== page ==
Darren Holden, University of Notre Dame Australia
Australian scientist Mark Oliphant, who helped push the United States to develop the atomic bombs in World War II, also played a major role during the war in attempting to stop the US dominating the UK in any further development of nuclear weapons.
Details of the Adelaide-born physicist’s efforts are included in new research published today in the CSIRO’s Historical Records of Australian Science, based on documents sourced from the UK Cabinet archives.
These archival documents reveal how Oliphant attempted a British rebellion against scientific collaboration with the US that escalated all the way to the top of Britain’s wartime leadership.
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The rise of the physicist
Oliphant (1901-2000) described himself as a “belligerent pacifist” and his humanitarianism and compassion forms an indelible image of the gentle giant of Australian science.
After studying at the University of Adelaide he moved to the Cavendish Laboratory at Cambridge in the UK. Oliphant joined a freewheeling cabal of atomic physicists led by fellow antipodean Ernest Rutherford. He later took up a position at Birmingham University.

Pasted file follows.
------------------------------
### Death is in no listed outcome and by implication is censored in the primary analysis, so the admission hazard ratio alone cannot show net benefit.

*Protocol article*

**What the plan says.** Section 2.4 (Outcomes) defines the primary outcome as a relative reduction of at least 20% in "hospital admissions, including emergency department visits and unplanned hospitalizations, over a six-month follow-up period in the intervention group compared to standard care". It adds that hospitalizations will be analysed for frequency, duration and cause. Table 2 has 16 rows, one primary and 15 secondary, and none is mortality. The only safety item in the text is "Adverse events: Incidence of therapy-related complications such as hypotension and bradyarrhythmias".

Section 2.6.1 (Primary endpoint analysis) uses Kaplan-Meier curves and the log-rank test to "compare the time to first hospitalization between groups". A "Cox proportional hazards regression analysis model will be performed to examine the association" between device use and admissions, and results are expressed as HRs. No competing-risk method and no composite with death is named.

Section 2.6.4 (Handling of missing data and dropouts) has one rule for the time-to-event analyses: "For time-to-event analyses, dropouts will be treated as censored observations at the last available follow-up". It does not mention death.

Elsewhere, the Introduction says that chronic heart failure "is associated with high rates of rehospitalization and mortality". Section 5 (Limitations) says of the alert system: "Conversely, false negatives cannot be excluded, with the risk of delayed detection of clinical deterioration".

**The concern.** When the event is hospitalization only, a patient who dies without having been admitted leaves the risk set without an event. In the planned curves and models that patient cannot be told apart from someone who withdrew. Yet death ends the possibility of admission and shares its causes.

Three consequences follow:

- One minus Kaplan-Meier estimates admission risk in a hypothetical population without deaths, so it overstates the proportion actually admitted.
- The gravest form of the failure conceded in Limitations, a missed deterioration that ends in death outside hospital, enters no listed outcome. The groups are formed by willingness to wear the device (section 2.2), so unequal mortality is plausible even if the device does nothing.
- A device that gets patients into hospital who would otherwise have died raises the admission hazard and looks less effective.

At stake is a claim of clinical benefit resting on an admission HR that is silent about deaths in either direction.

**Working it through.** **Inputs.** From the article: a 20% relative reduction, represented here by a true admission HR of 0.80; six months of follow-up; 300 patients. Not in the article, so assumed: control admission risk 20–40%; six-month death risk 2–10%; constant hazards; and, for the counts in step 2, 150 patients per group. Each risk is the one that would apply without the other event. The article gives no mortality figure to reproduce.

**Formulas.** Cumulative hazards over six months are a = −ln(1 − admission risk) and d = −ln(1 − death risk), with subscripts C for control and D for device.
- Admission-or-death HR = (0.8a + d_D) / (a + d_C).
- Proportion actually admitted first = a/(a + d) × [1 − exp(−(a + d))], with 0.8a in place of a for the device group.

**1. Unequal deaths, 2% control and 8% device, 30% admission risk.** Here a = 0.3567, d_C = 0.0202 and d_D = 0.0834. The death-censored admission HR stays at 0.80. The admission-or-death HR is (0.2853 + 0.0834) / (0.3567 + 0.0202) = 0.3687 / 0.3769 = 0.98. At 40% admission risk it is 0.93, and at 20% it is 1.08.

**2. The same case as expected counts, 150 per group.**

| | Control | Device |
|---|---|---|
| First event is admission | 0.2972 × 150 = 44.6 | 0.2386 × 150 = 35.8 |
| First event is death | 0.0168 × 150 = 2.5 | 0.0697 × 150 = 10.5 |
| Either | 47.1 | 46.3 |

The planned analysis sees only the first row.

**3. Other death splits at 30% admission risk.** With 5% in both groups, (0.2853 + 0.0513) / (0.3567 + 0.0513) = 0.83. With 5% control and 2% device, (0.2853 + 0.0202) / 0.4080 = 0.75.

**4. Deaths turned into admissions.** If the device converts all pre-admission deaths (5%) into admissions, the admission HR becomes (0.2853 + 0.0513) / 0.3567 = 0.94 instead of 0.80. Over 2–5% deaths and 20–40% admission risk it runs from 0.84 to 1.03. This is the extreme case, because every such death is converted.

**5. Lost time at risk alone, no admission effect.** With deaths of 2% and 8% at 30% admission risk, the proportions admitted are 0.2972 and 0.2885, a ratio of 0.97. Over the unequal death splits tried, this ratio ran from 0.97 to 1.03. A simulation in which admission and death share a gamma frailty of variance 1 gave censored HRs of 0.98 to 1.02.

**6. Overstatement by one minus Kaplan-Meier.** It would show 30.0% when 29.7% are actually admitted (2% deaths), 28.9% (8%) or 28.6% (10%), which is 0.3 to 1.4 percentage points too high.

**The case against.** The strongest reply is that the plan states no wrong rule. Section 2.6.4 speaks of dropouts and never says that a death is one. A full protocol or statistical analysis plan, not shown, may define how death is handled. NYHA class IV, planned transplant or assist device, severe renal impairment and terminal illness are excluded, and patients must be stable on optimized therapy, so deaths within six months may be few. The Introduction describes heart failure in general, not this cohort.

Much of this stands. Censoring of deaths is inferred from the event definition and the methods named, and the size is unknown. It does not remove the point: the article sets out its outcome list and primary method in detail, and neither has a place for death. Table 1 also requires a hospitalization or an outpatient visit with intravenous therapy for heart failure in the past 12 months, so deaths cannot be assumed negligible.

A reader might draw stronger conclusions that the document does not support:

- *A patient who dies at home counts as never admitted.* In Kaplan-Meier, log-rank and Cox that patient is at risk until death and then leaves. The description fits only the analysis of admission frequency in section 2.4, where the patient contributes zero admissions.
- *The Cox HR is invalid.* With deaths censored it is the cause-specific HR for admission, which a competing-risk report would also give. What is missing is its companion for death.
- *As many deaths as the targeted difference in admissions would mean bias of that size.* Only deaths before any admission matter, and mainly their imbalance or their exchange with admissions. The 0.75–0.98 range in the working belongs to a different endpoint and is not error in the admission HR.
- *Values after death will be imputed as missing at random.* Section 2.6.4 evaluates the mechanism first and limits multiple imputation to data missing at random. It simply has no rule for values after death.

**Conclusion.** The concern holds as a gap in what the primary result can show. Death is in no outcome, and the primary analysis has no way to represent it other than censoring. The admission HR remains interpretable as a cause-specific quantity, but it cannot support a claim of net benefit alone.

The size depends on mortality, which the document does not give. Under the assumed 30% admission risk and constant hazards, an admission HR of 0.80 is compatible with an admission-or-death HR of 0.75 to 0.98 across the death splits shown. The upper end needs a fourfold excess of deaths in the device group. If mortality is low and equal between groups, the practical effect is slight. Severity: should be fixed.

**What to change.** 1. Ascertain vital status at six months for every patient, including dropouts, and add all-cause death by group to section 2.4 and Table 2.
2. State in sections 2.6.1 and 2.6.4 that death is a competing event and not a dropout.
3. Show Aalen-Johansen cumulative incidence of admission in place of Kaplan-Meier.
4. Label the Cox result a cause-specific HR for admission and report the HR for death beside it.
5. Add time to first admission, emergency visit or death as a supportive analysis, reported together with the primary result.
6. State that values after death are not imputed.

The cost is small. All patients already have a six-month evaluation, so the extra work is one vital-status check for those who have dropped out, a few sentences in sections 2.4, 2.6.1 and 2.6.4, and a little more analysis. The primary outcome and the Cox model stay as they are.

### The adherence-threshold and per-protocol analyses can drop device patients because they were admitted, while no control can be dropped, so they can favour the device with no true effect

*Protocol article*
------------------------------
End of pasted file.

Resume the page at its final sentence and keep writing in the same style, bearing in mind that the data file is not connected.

But soon the war was to change everything for him.
In late 1938, nuclear fission of uranium was discovered in Berlin and within months the thunderclap of war clattered over Europe. After convincing the Americans of the potential of an atomic bomb in 1941, Oliphant joined the Manhattan Project in 1943 as a leading member of the collaborative British Mission.
At war with secrecy
Oliphant found that wartime secrecy was totally opposite to the usual culture of open science. The US military police opened his mail, and the FBI interrogated him on his casual attitude to rules.
In September 1944 Oliphant complained of his restrictions to the US Army’s no-nonsense military head of the project, General Leslie Groves. Groves was frustrated with progress and gave Oliphant a lecture on war and security.